KaRun Tools: rshp and mput (built over TakTuk)
News Description Design Publications Characteristics Usage Install downloads
deb package taktuk2-0.5-1.deb
New version taktuk2-0.5.tgz :
Package rebuild : Library and tools install
Mput new version : seems stable (in progress)
New parser for sub options
Heterogeneous platforms ia64 / ia32
Internal version Taktuk2 v0.5. Warning not compatible with older version (version checking)
Renaming tarball: new version are now named Taktuk2_date.tgz
Merge of Taktuk (the library) and KaRun (binaries built over Taktuk) in the same package.
Version check (ensure all Taktuk binaries deployed on a cluster use the same version of libTakTuk)
Taktuk is a parallel and scalable remote execution tool for cluster. It works by propagating the execution of a parallel program on all target nodes, using standard remote execution protocols (rsh, ssh, etc...). Remote call scheduling automatically adapts its behavior to the remote execution protocol used, and to the load of the network and remote hosts. This tool is completly independent of the remote protocol used. All remote execution protocol providing an IO redirection of the remote process launched may be used. A grammar may be optionally provided to describe the environment, hence providing increased overall deployment speed in the context of a complex topology (for instance in a grid environment). For a more responsive deployment a remote launch (rsh ssh or other) delay can be bounded to bypass slow nodes and ignore the specific timeout provided by the protocol used. Taktuk provides full IO and signal redirection to the original console user.
Experimental results give very good response times, in the order of 500 milliseconds for a 225-nodes cluster (Pentium III 733 interconnected by Ethernet 100) to launch a null time command (Unix command test with no arguments). Performance come from the good scheduling of the remote execution call. This schedule is based on a work stealing algorithm. When a node is up, it request a “to be launch” list to its father (in the tree). The schedule of remote execution calls automatically adapts to the protocol used, as well as to the load of network and remote hosts.
Taktuk is composed of a library that
provides a broadcast execution service to the program who use it, the
launch step is integrated in the library.
This Library was used in the Ka-run project (rshp and mput tools). Ka-Run is now included in this package.
Rshp is used to launch any shell command on a set of nodes.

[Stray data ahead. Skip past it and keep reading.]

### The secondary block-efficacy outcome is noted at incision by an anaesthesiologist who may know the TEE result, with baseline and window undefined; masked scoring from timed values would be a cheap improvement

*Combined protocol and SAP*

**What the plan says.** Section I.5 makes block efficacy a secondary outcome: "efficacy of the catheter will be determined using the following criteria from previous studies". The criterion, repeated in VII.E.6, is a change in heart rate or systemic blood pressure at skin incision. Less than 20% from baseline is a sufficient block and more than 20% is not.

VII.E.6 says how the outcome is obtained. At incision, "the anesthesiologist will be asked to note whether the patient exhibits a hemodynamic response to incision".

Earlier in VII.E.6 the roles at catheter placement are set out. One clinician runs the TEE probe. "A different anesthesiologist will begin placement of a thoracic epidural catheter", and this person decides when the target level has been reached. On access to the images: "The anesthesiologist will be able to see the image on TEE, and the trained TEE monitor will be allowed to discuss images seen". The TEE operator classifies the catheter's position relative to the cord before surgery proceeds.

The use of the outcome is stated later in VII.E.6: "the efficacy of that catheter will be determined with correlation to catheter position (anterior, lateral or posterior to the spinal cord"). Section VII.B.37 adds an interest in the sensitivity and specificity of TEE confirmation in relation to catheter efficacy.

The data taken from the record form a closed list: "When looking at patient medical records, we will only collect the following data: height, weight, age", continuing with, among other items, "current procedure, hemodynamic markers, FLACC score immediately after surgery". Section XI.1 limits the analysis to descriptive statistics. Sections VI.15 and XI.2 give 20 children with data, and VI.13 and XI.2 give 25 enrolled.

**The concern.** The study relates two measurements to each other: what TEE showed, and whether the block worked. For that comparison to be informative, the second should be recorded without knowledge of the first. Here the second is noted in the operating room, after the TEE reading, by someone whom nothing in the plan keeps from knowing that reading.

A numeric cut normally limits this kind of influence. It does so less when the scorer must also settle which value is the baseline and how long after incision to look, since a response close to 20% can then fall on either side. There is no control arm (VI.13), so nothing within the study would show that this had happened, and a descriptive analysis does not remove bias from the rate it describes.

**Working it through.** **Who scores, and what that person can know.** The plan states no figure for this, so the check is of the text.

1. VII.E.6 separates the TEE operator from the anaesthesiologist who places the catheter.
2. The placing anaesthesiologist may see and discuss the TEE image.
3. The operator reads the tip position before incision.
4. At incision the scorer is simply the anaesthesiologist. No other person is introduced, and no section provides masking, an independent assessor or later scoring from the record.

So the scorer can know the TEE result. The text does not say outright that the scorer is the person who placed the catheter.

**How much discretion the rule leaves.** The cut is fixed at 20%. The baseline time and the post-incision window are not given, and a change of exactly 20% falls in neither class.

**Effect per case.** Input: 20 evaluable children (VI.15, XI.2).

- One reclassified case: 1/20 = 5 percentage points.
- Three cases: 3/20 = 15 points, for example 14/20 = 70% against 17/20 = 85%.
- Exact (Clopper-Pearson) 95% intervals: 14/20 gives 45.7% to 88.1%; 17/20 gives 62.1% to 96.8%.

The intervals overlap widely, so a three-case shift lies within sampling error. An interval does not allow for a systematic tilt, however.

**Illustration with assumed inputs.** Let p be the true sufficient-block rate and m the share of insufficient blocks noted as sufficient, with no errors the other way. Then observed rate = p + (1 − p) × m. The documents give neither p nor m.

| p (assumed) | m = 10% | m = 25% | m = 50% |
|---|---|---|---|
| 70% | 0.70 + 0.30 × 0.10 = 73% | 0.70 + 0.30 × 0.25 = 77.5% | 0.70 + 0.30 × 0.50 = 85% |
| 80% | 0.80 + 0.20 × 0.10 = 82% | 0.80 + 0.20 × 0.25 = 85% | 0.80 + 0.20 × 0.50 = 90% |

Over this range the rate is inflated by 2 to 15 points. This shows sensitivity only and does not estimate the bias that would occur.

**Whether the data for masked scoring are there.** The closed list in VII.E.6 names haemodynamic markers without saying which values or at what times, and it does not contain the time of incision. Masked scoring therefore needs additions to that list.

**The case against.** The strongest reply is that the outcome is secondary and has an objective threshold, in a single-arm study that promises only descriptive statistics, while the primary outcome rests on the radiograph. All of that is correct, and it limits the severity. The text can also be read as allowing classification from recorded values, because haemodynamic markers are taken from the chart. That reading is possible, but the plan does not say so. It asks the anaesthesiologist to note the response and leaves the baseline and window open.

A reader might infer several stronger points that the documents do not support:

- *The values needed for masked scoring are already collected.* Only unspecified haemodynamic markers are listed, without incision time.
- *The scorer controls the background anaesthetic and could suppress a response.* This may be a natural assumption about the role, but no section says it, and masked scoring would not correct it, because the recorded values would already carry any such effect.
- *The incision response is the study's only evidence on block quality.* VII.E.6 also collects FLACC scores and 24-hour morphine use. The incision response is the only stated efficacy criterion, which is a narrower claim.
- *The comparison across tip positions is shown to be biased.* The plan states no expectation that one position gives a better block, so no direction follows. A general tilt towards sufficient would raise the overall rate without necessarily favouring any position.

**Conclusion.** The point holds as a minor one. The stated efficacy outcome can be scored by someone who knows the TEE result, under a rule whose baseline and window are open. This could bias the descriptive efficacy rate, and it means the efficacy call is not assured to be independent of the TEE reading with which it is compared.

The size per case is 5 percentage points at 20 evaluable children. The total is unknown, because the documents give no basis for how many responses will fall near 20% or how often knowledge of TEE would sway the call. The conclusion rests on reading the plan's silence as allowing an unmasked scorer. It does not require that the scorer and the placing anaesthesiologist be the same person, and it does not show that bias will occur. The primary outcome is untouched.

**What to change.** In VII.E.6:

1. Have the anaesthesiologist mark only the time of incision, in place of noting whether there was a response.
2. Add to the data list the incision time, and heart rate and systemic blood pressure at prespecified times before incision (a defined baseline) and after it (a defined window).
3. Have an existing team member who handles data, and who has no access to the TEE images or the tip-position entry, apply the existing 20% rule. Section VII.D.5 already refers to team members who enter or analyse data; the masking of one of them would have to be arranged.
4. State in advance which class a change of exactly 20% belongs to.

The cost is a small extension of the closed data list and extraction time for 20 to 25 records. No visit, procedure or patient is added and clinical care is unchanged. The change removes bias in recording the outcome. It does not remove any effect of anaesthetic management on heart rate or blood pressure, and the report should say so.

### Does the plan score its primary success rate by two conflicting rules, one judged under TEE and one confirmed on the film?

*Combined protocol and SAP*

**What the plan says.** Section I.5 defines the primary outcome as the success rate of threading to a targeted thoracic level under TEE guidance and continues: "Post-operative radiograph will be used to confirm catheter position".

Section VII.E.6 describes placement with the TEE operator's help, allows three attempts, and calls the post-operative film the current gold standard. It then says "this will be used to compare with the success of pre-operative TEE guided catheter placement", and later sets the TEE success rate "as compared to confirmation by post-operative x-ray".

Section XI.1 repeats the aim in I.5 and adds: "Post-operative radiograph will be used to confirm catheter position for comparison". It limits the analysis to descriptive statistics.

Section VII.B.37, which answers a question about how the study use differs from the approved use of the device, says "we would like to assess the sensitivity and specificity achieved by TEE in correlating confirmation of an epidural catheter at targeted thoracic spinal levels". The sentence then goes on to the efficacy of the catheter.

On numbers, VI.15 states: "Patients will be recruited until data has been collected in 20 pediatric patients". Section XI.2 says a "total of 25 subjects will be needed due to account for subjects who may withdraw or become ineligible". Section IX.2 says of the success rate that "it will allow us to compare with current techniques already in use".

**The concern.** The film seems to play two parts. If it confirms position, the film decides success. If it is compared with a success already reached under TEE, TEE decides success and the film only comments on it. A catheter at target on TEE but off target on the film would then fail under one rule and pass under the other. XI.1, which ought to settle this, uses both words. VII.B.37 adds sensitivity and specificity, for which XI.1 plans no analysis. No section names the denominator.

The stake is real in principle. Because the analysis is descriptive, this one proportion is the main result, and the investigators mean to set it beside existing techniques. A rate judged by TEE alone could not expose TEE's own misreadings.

Mput is used to braodcast files on a set of nodes.
Efficient and Scalable deployment.
Remote execution protocol independant.
Provide a communication layer between different nodes.
Deal with “lightweight” grids.
Control and redirect IO of remote processes.
OAR (Ressource management system for large cluster)
Inuktitut framework to deploy parallel applications built with.
Performances and Capabilities:
Less than one second to execute a simple Unix command on 200 nodes (obtain with rshp with “rsh” protocol).
High scalability and low system overload (tested with 3000 virtual nodes on a cluster composed of 200 real nodes)
This tool is scalable, extensible and portable (independent of the remote execution protocol used -- rsh, ssh, etc... --). It does an efficient deployment and initializes a communication layer on large clusters. To reach good performances a parallelized solution is adopted. There is two way to parallelize the deployment of a parallel application: first it's possible to execute many remote execution calls concurrently. This is a local solution. If standard protocol clients are used with many processes, this approach is bounded by system's limits. Currently many operating systems permit only a limited pool of processes for a user. The second solution is to distribute the deployment on several nodes, i.e build a launch spanning tree. This is a distributed solution. These two solutions are mixed and correctly interleaved to reach the best behavior.
Taktuk is composed of five modules : topology description, external connectors (standard remote execution protocol like: rsh, ssh, etc...), remote execution scheduler, communication layer (based on active message paradigm) and input/output/signal redirection modules.
For local concurrent remote execution
calls , we use parallel clients of REP (Remote Execution Protocol).
It has been done only for simple protocols like rsh (parallelized
with asynchronous socket layer or with threads). This solution is
efficient but needs a parallel implantation of the client-side
protocol. For complex protocols and for better extensibility and
portability, we concurrently fork and execute existing remote
execution protocol clients (rsh, ssh, rexec, bexec, rex, etc...). In
the second parallel method used --the distributed solution--, we
exploit the number of nodes. The “to be launched” list is
distributed on all already reached nodes. In this case, all these
nodes participate to the launch phase. Once this launch step is done
we obtain a “launching” spanning tree on all requested